Unconventional Wisdom

The following appeared on the Genealogy Blog, owned by Leland Meitzler

(http://www.genealogyblog.com/) .   I do genealogy from time to time and got to know Leland as a friend.   I also have met the wonderful author Wendell Berry and read just about anything he writes.  Recently I saw a poem of Wendell’s that fit a genealogy page really well, so I wrote about it for the Genealogy Blog but have permission to use it here.

One of the dot com book companies sent me a small book of poems by my favorite author, Wendell Berry.* In one short poem Wendell described a Thomas Fiske method of doing genealogy that I thought was particularly useful. He wrote about his gratitude for his children and grandchildren and then said:

At our dinners together, the dead
Enter and pass among us
In living love and in memory.


And so the young are taught.


I showed the poem to my wife Evie, and tears came to her eyes as she thought of her pretty daughter Julie, who was killed by a drunk driver on the eve of her wedding some twenty years ago. We have often talked about Julie with the grandchildren around the dinner table.

In the author’s artful description, not only is ancestry passed on but also it is used to teach the young. I cannot write how many times my family meals were conducted this way, in which “the dead enter(ed) and pass(ed) among us” as someone told a story about a person from the past.

It is a good thing the dead don’t eat much, because many of these meals were conducted during the Great Depression or during WWII when food was scarce. But no matter how hungry I was, I always remembered the stories my parents or grandparents told. Now that my children are getting older they remind me that I told them stories as well.

I am forced to wonder how much damage I did by telling the “racier” stories about my two older brothers and me rather than the stories in which we helped someone or showed some kindness.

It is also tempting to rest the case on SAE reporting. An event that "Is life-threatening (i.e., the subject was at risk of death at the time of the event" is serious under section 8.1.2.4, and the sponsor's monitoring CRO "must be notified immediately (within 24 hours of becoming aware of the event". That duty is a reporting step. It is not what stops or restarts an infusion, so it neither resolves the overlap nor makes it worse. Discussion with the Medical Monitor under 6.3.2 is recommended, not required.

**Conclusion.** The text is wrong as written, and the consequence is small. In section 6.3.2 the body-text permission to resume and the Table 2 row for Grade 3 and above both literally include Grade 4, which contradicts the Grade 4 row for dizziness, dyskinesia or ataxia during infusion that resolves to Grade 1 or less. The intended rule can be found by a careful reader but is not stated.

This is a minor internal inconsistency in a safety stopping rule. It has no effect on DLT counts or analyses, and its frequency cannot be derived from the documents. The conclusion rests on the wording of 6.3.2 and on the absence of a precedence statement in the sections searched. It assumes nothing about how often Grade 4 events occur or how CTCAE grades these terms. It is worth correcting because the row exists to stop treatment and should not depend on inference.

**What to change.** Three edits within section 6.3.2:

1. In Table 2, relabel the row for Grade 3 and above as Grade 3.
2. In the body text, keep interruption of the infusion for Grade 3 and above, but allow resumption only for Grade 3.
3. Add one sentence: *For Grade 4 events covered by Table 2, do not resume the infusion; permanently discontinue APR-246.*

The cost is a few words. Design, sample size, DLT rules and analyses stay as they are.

But that is water under the bridge. Having a long memory, I became the family genealogist and put my parents’ stories to good use. I hope my grandchildren will save those tales for their kids. All things considered, I managed to make the stories into learning experiences in which I passed on part of the American culture. Maybe the dead paused long enough to approve.

Of course they heard stories “in living love” because they were family and when I tell stories, family members always wear white hats – maybe hats with footprints on them or with holes through the crowns because we had our share of screwballs. But always they had white hats because they were the good guys.

I kind of forgot the other kind of stories.

*Berry, Wendell, Leavings. Berkeley, CA: Counterpoint, 2011, p.41

Easy for Some . . .

One of the interesting writers I have read recently, writes about murders in history with a keen insight and great sense of humor. Immediately, I was jealous of Keven McQueen (www.kevenmcqueen.com), who teaches English at a Kentucky university. His students are just plain lucky.

It was my brother who told me one of Keven’s books included a tale about our great-grandfather, the man who helped Confederate General John Hunt Morgan escape from Yankees in 1863. I did not know the story Keven told. It was news to me. But I never claimed to know all there was to know about my great-grandfather Pryor.

Keven was hard to find on the Internet, but once I had turned up enough rocks around his university, I stumbled across an email address for him– no doubt just for his students. So I wrote to Keven and asked if he had written about any of the murders I had written about. He soon responded. The answer was in the negative, so I had no reason to be jealous of him were not for the fact that Keven was a better writer than I.

I took out my irritable feelings toward Keven by saying that he was very hard to locate and that he needed a web site. I even offered to get more information so he could set up a site. He responded by saying that he had a friend who would put one together for him. And, by golly, he did!

So Keven has a nice web site and it has more personality than mine. Another strike against him.

The angst of writing not only includes the agony of punching keys on a computer while deciding whether you are using the correct verbal form of, say, preach. In the past tense is it “prought”? Maybe not. The angst of writing also involves reading other writers who say the same things you do, but they do it better.

Some writers such as Keven write easily, while others pound out each word with great difficulty. I used to say, and may have said it here, that the author Wendell Berry’s words are like feathers on a page while mine are like nails driven into an oak board—and bent over. On a scale that extends between Heaven and Hell, Keven is closer to Wendell than to me as a wordsmith. But I enjoy the warmer temperatures.